|Students witness how intelligent and useful pet dogs can e at Fengsheng Children's Palace in Beijing. [Photo by Xu Lin/China Daily]|
Guide dogs for the hearing impaired are now available in China, serving as good ears for those without hearing ability.
More than 60 primary and middle school students in Fengsheng Children's Palace, Beijing's Xicheng district, recently witnessed how intelligent and useful these dogs are.
Upon hearing a smoke alarm, 4-year-old dog Pan jumped and put its paws on its owner Liu Yan's legs and led her to where the sound came from.
"Pan is like my family. She makes my life easier by hearing everything for me," says Liu, an editor at a pet magazine in Beijing. She lost her hearing at 11 because of a disease.
Pan's orange uniform reads "hearing dog". It is an assistant dog to those with impaired hearing and is capable of alerting people to sounds, including telephone ringing, doorbells and timer.
Liu and Pan, together with hearing dog trainer Zhen Pengpeng and her dog Yaya, demonstrated skills of hearing dogs and share their experience to the students.
With Pan, Liu doesn't have to worry about that she'll forget turning off her gas stove when boiling water or not knowing when someone knocks at her door. She's more confident now. Liu lip reads and is able to communicate with others.
Fengsheng Children's Palace and the China Beijing Kennel Club co-organized the activity to commemorate the International Day of Persons with Disabilities, which will be celebrated on Dec 3. The aim of the event is to encourage children to care for the physically challenged and small animals, and promote dog-raising knowledge.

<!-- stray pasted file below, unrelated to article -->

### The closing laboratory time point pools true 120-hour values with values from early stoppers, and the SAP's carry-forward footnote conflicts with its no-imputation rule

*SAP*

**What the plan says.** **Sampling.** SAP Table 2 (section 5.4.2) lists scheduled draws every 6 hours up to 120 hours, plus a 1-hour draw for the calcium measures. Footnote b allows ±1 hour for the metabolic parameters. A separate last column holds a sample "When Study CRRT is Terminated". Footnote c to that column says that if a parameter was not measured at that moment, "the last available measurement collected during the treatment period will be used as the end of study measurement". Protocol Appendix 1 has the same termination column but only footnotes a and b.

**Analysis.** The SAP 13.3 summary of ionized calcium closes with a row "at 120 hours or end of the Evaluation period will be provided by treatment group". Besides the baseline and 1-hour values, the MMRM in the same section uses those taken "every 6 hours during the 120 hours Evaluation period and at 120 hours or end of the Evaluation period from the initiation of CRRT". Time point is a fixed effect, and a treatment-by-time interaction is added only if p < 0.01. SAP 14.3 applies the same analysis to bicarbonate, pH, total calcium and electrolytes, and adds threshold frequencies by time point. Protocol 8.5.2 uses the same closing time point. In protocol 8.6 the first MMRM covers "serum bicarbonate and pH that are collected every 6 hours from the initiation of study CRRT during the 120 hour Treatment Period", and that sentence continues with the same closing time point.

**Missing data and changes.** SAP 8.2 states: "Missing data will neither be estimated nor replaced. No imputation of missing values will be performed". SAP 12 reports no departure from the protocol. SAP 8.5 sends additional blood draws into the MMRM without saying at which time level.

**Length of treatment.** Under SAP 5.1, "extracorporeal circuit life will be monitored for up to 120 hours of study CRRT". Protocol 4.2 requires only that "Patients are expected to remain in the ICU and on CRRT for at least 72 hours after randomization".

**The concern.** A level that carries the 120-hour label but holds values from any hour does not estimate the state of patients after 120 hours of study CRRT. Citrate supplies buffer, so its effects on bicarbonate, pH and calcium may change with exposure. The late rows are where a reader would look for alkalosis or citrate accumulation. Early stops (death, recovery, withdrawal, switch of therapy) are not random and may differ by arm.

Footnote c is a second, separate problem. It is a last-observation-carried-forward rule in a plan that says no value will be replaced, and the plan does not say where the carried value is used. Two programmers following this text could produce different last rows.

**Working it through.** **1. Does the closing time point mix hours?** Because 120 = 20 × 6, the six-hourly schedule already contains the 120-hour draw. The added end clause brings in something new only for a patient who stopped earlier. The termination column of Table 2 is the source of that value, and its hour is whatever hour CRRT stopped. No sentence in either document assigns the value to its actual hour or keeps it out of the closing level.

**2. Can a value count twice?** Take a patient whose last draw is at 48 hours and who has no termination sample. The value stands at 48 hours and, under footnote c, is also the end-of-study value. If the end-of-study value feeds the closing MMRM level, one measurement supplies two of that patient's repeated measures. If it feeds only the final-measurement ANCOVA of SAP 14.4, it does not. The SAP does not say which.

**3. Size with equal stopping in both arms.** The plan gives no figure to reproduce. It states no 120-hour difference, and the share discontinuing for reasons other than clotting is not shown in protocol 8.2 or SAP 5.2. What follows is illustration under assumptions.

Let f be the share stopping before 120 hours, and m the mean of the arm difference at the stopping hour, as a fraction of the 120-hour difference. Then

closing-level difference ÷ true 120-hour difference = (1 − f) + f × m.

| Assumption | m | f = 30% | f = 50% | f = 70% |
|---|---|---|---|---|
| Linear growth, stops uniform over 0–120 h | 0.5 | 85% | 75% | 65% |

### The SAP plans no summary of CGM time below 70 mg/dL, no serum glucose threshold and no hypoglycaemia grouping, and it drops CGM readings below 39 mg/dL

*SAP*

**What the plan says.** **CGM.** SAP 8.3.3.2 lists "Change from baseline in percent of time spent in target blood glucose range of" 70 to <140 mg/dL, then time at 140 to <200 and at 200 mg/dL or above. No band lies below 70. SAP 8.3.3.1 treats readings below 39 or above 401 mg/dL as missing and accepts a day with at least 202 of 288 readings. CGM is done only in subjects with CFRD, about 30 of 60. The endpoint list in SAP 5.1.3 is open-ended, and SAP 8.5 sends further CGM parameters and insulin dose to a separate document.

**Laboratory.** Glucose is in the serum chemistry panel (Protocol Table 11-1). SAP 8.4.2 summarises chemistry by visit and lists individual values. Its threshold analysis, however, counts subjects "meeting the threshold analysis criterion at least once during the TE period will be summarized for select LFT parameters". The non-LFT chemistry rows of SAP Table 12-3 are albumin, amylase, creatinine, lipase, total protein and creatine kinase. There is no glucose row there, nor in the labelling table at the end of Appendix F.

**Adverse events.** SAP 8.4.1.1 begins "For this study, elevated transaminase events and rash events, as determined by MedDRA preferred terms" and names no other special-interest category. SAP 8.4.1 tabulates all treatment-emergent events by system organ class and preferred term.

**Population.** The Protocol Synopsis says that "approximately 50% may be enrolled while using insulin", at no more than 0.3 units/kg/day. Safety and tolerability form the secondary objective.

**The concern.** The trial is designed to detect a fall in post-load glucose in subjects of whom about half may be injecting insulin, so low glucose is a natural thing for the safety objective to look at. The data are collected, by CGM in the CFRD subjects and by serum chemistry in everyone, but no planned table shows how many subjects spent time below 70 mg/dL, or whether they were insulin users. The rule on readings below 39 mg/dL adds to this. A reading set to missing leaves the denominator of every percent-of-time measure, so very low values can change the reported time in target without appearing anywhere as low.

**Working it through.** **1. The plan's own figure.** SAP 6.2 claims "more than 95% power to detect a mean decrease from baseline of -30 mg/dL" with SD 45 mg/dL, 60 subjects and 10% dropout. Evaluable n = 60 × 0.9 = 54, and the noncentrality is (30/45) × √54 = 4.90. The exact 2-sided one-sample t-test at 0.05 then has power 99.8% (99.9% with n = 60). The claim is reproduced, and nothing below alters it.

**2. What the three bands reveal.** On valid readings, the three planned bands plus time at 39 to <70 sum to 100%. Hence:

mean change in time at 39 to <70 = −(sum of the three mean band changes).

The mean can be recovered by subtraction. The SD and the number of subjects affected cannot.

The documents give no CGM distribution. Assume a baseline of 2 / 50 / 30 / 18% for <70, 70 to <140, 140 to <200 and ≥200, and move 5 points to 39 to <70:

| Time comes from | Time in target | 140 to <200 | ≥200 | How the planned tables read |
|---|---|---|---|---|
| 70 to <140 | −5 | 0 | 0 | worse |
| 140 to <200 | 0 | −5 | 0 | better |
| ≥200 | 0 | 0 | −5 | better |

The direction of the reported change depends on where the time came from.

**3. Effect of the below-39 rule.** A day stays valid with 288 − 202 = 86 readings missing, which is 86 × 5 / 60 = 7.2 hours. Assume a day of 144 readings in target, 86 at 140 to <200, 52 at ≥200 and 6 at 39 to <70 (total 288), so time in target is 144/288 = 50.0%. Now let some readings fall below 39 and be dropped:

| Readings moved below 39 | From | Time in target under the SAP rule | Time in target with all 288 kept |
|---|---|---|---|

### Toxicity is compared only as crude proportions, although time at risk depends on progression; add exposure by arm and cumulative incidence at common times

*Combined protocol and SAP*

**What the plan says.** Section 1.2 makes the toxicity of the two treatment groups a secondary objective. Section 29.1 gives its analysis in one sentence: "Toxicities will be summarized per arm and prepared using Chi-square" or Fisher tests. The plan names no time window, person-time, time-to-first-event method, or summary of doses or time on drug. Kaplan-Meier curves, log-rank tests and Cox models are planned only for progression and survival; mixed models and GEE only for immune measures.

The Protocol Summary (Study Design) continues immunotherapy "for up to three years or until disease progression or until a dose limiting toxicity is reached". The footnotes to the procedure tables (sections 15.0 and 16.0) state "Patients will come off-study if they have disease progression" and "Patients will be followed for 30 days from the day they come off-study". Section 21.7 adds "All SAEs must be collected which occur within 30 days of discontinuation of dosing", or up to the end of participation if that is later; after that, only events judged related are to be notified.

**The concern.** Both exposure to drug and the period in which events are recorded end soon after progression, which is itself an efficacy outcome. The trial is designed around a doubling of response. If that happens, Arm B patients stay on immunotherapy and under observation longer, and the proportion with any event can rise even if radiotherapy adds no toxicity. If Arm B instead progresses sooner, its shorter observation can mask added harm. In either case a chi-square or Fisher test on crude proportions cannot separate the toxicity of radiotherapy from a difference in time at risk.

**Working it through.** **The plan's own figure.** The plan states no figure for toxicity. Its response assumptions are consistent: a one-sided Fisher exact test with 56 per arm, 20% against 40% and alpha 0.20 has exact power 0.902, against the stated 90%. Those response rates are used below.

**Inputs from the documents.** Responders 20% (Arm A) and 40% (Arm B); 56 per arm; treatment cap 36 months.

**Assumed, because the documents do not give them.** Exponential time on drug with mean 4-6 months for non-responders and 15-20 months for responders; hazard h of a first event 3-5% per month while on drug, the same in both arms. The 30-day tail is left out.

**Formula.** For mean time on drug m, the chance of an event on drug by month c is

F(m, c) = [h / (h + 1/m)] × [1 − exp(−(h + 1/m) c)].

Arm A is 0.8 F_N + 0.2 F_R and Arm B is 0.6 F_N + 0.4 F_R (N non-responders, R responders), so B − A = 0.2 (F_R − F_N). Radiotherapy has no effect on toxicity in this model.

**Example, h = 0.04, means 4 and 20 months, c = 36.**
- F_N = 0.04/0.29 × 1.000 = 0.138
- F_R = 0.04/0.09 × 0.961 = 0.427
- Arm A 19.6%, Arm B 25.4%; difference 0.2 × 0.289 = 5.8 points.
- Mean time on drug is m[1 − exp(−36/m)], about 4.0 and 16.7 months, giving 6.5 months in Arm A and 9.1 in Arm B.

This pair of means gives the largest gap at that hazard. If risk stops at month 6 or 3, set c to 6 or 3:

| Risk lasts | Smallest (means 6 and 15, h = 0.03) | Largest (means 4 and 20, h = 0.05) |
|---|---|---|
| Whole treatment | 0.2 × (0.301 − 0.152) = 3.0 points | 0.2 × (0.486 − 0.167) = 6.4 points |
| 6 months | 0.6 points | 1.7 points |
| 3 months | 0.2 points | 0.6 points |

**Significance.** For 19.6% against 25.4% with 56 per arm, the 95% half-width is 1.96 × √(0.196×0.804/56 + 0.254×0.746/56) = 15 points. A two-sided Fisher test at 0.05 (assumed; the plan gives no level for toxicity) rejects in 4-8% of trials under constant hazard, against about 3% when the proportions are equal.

For most of the children, it's the first time they have heard about hearing dogs.
"I learned a lot from the activity. These cute dogs are very helpful to those with hearing impairment," says Xu Qihan, 12, who has a 4-year-old Samoyed at home.
According to the club, there are more than 230,000 people with hearing loss in Beijing but China has only a few hearing dogs donated by other countries before this year. Japan Hearing Dogs Training Society gave Pan to Liu in February 2012.
In 2011, the club started the first hearing dogs public-service program in China and last year, invited a Japanese expert to teach 10 Chinese volunteers ways to train a hearing dog.
Dogs that are alert to voices and friendly with people have the potential to be trained into hearing pets. The trainers teach homeless dogs so that the animals can be part of the society, and at the same time, help those in need.
Like other volunteers, Zhen trains Yaya three times a day at 15 minutes each time. She trains the dog basic skills like being stationed at a spot, and identifying different voices at home.
She says waiting is an important skill as a hearing dog, which may have to wait for its master outside the supermarket, and Yaya's record is 30 minutes.
Only four dogs have completed the one-year training and become the first batch of hearing dogs trained by Chinese.
The club has been interviewing applicants to choose suitable masters for the dogs. Some candidates, however, have never raised a dog before and don't know how to be with dogs. Some don't know sign language and it's difficult for them to communicate with dog trainers.
Zhen says she will teach Yaya's future master interactive skills with the dog, such as how to give orders. She will also train Yaya to be familiar with the voices at the master's home.
"It's not easy to find a suitable owner. An ideal master should communicate well with our dog trainer and be responsible for the dog. One should treat the dog well," says Wang Yue from the club.
"I hope the society and enterprises can pay attention to our program. We welcome more volunteers to join us and people with hearing loss to apply for hearing dogs," Zhen says.